For years, a colleague of mine, Eugene Anderson has questioned whether the insurance industry is involved in a conspiracy against its own customers by claiming that a sizable portion of them are involved in insurance fraud. The insurance associations claim an enormous amount of insurance fraud is committed every year. For example, the Insurance Information Institute says that ten percent of all property and casualty losses, totalling $30 billion, is the result of insurance fraud. An insurance fraud investigation firm, D.M. Disney, claims on its website that fraud cost the insurance industry $96.2 billion in 1999, and cost the average American household more than $5,000 in higher premiums in 2001. The last figure seems absurd since the median household income in 2007 was just over $50,000. Anderson and I question the veracity of these claims and wonder what they are based upon.
A more skeptical person may assume these statistics are made up by the insurance industry and broadcast by their paid spokespeople to assuage anger over their exorbitantly high premiums. A highly respected claims expert, Gary Fye, has suggested to me that the insurance industry propagandists are engaged in a wrongful attempt to create a culture where society suspects all claims are fraudulently created or inflated. It does not take a genius to figure out why insurance companies would love to encourage this myth among the general populace.
Just because one questions the truthfulness of insurance fraud statistics does not mean one supports insurance fraud. Insurance fraud is wrong, and it should be punished. As a society we must be ever vigilant against those who abuse the system. Indeed, that a few may attempt to destroy property or participate in other schemes to fraudulently make money from insurance companies is expected. We all suffer from these wrongdoings, and we should applaud audits and fair investigations that uncover fraudulent activity.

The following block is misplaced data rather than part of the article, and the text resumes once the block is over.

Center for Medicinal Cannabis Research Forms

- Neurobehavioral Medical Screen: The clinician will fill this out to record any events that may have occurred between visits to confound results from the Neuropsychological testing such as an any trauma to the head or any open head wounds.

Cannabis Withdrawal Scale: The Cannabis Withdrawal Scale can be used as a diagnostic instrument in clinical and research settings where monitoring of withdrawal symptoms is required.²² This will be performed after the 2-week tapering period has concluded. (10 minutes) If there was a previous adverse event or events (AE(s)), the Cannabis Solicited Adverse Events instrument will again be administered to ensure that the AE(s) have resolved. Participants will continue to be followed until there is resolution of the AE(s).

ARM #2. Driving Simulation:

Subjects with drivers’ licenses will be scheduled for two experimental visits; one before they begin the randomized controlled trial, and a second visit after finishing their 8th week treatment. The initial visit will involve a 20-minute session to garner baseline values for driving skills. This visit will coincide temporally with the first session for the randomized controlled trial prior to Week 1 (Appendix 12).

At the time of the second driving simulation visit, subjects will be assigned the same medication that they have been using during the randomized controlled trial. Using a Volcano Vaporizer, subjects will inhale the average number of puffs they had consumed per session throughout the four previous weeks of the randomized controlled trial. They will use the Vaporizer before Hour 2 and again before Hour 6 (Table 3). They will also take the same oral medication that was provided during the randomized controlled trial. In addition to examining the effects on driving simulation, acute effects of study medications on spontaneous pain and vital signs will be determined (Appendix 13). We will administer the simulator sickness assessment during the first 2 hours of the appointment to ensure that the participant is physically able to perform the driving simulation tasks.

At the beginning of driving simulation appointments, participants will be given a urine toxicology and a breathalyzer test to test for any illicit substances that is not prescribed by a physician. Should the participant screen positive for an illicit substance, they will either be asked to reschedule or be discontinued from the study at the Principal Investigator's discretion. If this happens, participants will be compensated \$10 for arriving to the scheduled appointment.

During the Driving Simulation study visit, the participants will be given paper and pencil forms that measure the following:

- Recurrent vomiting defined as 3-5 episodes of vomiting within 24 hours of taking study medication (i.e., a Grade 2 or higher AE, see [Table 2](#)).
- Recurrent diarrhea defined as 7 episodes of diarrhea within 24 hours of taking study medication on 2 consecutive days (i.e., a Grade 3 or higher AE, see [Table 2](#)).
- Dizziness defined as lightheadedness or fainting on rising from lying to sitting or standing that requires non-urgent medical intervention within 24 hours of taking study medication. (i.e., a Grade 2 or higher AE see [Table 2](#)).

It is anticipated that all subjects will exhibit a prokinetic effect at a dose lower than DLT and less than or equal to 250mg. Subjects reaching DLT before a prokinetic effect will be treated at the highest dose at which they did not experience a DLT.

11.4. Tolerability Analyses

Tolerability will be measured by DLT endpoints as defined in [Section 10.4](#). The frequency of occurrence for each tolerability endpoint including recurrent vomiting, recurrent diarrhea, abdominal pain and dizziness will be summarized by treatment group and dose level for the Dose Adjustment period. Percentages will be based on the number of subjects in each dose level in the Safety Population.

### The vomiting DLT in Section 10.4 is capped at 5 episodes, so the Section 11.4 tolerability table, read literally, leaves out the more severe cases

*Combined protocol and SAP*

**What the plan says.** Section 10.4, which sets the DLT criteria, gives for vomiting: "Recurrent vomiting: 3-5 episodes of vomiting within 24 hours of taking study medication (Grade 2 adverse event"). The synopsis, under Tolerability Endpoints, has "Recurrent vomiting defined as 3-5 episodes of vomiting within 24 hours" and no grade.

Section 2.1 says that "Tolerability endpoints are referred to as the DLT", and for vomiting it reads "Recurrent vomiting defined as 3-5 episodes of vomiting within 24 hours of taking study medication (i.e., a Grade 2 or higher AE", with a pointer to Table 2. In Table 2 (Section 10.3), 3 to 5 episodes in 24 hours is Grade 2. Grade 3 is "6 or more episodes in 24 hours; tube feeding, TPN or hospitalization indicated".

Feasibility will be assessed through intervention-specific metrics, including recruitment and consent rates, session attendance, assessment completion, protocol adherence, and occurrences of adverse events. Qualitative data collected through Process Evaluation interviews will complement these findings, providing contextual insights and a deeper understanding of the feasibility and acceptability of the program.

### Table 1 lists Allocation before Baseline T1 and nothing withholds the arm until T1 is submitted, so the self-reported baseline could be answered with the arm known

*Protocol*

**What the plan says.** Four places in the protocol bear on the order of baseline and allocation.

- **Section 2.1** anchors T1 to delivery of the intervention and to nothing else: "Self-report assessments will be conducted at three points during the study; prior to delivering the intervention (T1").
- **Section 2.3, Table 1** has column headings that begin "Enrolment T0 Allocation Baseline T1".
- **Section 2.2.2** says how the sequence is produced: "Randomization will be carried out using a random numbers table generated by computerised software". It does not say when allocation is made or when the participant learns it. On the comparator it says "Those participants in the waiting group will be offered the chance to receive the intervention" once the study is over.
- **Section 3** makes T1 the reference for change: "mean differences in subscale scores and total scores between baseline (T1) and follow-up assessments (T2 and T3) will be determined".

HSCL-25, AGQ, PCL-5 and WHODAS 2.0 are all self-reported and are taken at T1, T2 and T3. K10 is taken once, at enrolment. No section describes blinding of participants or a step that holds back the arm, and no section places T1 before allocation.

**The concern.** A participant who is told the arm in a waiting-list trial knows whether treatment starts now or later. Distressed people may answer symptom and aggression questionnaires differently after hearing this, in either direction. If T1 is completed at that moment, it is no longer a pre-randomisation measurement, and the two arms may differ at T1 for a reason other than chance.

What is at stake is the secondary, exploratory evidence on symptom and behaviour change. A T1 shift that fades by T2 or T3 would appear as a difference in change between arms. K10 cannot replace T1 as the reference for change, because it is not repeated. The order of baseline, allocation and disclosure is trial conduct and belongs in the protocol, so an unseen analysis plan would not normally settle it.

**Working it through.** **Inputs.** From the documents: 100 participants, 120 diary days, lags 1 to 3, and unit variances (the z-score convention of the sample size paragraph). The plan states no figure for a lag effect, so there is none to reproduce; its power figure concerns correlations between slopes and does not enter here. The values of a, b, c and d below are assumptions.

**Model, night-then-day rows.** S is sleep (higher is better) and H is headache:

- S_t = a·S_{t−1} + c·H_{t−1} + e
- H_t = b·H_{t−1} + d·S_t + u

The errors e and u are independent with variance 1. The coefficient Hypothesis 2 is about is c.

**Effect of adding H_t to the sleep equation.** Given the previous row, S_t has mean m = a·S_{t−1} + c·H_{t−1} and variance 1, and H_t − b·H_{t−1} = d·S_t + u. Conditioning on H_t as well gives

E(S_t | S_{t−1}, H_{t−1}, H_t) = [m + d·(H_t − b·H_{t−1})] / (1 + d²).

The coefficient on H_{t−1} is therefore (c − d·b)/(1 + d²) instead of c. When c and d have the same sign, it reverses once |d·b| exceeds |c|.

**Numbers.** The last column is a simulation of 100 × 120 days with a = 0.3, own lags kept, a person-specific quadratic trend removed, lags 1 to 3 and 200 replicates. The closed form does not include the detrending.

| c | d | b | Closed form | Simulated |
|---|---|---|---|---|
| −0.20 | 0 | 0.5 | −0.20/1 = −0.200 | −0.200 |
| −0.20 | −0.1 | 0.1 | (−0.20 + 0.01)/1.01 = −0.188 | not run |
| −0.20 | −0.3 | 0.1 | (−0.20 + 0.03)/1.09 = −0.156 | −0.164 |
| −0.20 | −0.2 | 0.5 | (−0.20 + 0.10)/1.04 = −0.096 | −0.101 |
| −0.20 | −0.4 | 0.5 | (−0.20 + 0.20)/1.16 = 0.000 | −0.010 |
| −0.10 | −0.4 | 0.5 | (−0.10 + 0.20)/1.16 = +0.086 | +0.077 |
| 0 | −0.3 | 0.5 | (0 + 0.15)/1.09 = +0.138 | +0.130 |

Still, there is great danger in an insurance culture where the investigators and public view all claims as possibly fraudulent. It is sort of like saying otherwise patriotic citizens are no longer patriotic because they question a war or government decision. Yet, from what many of us see in the claims environment, some Special Investigative Units (the fraud department) treat their insurance customers as guilty crooks before analyzing any evidence. They have a ‘guilty until proven innocent’ mentality in their treatment of their own customers. A current example of this is found with Barry Zalma, an insurance industry fraud attorney.
He thanks the "U.S. Congress, greedy bankers and stock brokers" for causing the economic downturn that, in turn, causes him and other fraud investigators more work "as normally honest people attempt to regain their losses by insurance fraud." It is no wonder these fraud investigators act this way. When all you do for a living is focus on possible corruption and schemes to wrongfully obtain insurance benefits, a siege mentality can become commonplace. It is not that different from problems in some police cultures.
The bottom line is that an insurance customer is every bit as good a customer after a loss as when the insurance company was pleading for the premium. Policyholders do not deserve Gestapo claims organizations treating them as guilty or unworthy of respect following a loss. While insurance fraud is a problem and should be punished, the insurance industry owes its customers and society in general an apology for providing unsupported statistics which cast dispersions on honest customers. If the industry truly believes the fraud numbers they cite are accurate, it should prove them.